Wreck-It Ralph is like Toy Story for arcade games: witty and heartwarming. In Wreck-it Ralph, when video arcades close the characters come to life. They travel from their game portals along subway lines (extension cords) to the major power outlet of “Game Central Station' where security guards — excuse me, "surge protectors" — perform random security screenings.

Wreck-It Ralph (John C. Reilly) always gets screened, and it drives him crazy. He's the villain in an old arcade game called Fix-it Felix Jr., a shining anachronistic relic in the current age of uber-violent first-person shooters, stunning graphics and interactive pseudo-games like Dance Dance Revolution. Fellow video game characters run in fear from Ralph, and the building he spends all day tearing down doesn’t even invite him to the game’s 30th anniversary party in honor of its eponymous character, Fix-it Felix Jr. (Jack McBrayer). Felix is the “hero” and Ralph is the “bad guy,” but in Ralph’s eyes he’s just doing his job, and it’s a tough pill to swallow. Ralph goes to counseling sessions with other video game villains like Bowser of Super Mario Bros. and Pac-man’s Clyde, where all these iconic, animated villains wrestle with their identity issues.

Sick of being the bad guy, Ralph leaves his game and enters Hero’s Duty, a new first-person shooter in which he fights an insect-alien invasion as a soldier under the command of the surly Sergeant Tamora Jean Calhoun (Jane Lynch). Not surprisingly, he stumbles and struggles through the game, eventually steering an escape pod out of Hero’s Duty, through Game Central Station and into Sugar Rush, a kart-racing game set in a Candyland-like world. Once in Sugar Rush, Ralph meets Vanellope von Schweetz (Sarah Silverman), a racer who has been disowned from the game for being a “glitch.” After some early disagreements, Ralph agrees to help von Schweetz earn her rightful place in the game, and together these two characters fight to be embraced by their peers.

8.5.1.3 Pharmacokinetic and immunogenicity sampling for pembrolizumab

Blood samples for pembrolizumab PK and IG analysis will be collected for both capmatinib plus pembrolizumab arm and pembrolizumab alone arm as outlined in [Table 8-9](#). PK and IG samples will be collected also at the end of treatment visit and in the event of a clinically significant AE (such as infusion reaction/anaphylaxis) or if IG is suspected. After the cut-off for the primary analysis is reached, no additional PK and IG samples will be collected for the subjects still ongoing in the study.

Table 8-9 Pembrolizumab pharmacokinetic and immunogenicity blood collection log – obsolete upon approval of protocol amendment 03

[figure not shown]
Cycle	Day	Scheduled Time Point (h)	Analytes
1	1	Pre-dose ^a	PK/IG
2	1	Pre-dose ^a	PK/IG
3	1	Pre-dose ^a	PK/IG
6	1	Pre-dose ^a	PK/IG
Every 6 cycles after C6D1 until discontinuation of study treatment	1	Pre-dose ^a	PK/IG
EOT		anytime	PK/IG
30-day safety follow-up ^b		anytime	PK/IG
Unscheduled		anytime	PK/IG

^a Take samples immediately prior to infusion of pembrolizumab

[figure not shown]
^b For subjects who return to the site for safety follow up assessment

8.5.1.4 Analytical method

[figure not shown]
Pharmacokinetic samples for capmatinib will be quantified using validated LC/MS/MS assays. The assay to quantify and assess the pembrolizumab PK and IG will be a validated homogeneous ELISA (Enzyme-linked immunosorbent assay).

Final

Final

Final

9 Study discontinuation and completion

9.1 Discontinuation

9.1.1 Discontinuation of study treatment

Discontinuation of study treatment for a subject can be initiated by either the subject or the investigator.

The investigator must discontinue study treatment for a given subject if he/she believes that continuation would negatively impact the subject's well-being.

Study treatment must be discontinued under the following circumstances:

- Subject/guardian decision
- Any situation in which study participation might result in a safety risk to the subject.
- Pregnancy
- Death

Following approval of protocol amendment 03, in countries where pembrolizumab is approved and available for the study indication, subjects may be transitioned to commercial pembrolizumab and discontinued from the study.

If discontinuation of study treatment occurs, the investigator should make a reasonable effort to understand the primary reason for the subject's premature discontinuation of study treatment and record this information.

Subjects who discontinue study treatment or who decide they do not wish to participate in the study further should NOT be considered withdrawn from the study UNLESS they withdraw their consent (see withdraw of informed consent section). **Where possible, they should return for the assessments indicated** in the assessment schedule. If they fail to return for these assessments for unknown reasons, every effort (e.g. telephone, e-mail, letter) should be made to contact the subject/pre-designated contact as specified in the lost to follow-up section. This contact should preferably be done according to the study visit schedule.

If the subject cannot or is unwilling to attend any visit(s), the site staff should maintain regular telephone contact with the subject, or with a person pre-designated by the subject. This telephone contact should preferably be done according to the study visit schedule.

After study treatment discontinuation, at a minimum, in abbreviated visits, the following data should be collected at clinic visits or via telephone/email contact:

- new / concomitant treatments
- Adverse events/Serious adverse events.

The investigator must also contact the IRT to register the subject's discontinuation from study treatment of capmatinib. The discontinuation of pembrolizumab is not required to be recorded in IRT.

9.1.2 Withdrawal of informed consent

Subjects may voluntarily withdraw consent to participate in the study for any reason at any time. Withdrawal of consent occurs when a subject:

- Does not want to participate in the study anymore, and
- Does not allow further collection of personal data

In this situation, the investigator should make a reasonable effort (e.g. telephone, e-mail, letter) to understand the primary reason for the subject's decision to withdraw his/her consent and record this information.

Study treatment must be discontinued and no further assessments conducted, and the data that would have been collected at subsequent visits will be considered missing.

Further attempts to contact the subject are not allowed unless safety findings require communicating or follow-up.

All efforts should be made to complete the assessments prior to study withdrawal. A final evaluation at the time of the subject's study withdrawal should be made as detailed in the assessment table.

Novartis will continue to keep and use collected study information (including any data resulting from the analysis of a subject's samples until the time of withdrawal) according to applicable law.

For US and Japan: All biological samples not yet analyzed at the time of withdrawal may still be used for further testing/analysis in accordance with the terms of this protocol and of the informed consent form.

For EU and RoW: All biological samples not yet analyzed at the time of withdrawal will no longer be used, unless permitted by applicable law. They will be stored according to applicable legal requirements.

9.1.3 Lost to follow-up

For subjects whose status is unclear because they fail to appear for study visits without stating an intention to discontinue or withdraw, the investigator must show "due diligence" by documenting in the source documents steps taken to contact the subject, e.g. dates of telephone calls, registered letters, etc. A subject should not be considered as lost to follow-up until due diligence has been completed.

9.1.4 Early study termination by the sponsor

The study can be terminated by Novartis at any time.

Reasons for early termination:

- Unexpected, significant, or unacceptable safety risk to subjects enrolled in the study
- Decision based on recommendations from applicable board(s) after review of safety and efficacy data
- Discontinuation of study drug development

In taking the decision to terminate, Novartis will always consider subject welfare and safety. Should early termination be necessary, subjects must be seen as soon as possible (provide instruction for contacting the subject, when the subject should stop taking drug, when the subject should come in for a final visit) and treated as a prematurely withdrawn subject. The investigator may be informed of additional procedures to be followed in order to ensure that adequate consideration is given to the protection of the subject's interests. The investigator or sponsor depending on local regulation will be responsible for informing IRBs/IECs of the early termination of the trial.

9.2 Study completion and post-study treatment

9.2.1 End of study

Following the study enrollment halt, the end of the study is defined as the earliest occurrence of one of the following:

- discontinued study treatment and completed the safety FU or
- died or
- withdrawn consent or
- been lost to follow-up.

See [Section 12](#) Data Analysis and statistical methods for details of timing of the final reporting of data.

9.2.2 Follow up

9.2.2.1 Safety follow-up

It’s not all roses and rainbows, though. Ralph’s departure from his game is called “going turbo,” based on the tragic decision of an old arcade character named Turbo, who left his game to inhabit another, more popular game. “Going turbo” has grave consequences, and Turbo’s decision caused both games to be shut down for not working properly, putting a slew of video game characters out of work. When an arcade gamer tries to play Fix-it Felix, Jr. only to find that Wreck-it Ralph is not there, Fix-it Felix, Jr. receives the closest thing video games have to a death sentence: an “Out of Order” sign. If Ralph isn’t brought back in time, it could mean the end of Fix-it Felix, Jr. forever.

For all of its stunning visuals — the old video game characters whose stilted, robotic movements create an engaging juxtaposition to those of the graceful, newer ones, and Disney’s fine-comb animation versus the blocky arcade view — the greatest strength of Wreck-it Ralph is its plot, which exhibits outstanding character development with logical character motives and clear plot points that fit together cleanly to produce a crisp, eloquent story — a rarity in this day and age.

The story of self-acceptance may be a familiar one, but it hasn’t been told this well in a while.

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